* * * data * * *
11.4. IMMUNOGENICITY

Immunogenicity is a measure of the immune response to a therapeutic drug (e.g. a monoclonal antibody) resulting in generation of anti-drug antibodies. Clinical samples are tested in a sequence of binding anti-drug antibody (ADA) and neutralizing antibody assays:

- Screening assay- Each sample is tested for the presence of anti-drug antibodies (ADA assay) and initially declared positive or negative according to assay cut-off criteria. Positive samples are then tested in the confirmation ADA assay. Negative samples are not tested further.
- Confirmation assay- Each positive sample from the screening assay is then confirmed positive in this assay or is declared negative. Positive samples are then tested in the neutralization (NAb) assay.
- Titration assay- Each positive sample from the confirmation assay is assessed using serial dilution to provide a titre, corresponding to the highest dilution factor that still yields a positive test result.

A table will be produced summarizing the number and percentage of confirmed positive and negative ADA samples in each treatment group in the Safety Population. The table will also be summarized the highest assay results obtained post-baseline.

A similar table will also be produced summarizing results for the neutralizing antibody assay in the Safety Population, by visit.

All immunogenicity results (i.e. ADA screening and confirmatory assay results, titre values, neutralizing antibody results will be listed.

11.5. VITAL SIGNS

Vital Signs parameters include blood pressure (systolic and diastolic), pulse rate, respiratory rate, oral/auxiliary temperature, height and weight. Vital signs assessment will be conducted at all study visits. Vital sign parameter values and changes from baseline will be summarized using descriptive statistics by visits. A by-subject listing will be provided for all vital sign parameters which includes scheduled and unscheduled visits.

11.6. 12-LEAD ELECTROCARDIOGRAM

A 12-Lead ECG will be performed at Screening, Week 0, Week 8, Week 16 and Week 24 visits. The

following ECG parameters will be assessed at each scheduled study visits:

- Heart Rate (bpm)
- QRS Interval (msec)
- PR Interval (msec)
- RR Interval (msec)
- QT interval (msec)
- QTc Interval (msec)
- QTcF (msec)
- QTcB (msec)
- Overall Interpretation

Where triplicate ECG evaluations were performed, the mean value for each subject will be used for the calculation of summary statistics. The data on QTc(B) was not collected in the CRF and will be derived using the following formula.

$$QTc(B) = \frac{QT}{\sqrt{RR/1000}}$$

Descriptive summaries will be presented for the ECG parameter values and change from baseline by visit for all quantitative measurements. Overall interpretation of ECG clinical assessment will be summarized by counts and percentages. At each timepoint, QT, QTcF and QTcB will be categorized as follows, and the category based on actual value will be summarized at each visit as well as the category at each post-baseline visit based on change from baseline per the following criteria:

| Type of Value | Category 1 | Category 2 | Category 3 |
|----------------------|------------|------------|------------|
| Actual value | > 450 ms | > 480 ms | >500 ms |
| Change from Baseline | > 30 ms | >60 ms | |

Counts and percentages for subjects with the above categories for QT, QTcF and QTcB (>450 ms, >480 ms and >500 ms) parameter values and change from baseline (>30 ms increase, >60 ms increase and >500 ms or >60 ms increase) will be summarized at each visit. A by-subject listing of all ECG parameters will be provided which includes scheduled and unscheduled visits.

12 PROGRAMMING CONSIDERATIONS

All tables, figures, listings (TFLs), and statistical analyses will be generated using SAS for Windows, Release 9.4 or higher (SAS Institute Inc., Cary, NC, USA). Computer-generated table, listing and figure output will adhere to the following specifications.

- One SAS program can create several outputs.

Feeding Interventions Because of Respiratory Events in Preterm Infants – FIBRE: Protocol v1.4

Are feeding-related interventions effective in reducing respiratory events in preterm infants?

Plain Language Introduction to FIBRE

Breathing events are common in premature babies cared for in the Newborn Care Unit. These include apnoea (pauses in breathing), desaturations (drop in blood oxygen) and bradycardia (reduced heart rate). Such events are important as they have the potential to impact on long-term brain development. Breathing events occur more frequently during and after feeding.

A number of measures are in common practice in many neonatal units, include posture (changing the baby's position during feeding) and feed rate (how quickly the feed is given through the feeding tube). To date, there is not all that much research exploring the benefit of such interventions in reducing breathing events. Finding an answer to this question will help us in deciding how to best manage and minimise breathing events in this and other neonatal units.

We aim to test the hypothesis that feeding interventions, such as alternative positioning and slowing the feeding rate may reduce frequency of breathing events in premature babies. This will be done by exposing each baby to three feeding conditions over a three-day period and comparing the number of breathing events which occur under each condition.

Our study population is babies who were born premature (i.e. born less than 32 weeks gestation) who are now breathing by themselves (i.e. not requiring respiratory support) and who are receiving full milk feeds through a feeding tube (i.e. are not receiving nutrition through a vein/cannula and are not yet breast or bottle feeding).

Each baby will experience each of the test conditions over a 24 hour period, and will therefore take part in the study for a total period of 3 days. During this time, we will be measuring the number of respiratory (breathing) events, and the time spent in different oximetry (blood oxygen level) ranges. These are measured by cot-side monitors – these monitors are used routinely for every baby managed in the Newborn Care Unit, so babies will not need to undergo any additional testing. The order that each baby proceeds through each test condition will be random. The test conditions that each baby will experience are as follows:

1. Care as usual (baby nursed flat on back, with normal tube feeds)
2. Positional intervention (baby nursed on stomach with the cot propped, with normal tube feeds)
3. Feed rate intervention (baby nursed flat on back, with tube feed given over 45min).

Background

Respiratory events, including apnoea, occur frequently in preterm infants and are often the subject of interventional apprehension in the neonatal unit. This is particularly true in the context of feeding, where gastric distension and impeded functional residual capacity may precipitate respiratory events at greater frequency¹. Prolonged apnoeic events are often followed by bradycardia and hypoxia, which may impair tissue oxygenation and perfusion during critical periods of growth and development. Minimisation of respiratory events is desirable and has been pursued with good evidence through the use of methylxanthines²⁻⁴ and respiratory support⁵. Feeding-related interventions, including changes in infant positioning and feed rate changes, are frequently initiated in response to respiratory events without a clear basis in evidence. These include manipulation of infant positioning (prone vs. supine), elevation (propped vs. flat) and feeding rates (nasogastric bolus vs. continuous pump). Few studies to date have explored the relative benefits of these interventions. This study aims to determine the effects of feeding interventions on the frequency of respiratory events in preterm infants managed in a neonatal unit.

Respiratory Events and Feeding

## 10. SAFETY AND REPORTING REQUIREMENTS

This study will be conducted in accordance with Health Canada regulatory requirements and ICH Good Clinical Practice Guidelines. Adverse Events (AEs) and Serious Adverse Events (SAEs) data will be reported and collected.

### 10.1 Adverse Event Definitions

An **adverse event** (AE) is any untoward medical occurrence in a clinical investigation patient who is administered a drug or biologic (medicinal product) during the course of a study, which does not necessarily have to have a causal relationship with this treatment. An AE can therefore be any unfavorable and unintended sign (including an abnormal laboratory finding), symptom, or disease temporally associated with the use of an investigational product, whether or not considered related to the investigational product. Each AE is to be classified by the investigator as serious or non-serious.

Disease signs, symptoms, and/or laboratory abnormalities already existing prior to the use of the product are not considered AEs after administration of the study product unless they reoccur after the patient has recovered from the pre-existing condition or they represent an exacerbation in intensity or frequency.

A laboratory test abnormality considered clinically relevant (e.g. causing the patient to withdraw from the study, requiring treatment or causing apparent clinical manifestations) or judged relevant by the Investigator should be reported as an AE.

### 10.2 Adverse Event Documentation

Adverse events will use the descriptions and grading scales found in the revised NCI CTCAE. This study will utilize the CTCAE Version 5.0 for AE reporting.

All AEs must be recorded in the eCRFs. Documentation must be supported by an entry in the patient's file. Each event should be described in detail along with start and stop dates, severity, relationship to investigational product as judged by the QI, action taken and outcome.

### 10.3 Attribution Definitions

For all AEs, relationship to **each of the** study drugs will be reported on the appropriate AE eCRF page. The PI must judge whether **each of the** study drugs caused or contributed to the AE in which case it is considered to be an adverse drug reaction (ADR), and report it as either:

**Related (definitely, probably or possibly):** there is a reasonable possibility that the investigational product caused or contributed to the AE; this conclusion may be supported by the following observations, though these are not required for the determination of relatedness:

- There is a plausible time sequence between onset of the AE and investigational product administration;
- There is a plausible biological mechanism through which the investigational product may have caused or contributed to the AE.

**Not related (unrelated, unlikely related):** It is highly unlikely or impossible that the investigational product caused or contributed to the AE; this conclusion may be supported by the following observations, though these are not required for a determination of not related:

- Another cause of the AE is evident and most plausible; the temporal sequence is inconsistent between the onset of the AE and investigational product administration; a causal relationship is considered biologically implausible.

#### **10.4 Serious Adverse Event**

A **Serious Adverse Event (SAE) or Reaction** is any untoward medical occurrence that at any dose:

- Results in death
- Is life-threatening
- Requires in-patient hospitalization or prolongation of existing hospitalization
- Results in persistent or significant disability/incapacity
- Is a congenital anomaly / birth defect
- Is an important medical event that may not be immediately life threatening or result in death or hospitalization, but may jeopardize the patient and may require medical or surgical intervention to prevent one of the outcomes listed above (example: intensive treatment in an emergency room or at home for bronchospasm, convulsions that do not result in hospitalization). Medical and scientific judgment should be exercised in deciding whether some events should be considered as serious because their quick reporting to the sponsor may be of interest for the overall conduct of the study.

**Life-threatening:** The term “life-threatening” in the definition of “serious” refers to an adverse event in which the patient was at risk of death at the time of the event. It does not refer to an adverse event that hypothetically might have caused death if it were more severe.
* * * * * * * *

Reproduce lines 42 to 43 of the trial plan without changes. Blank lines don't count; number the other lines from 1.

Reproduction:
1. Care as usual (baby nursed flat on back, with normal tube feeds)
2. Positional intervention (baby nursed on stomach with the cot propped, with normal tube feeds)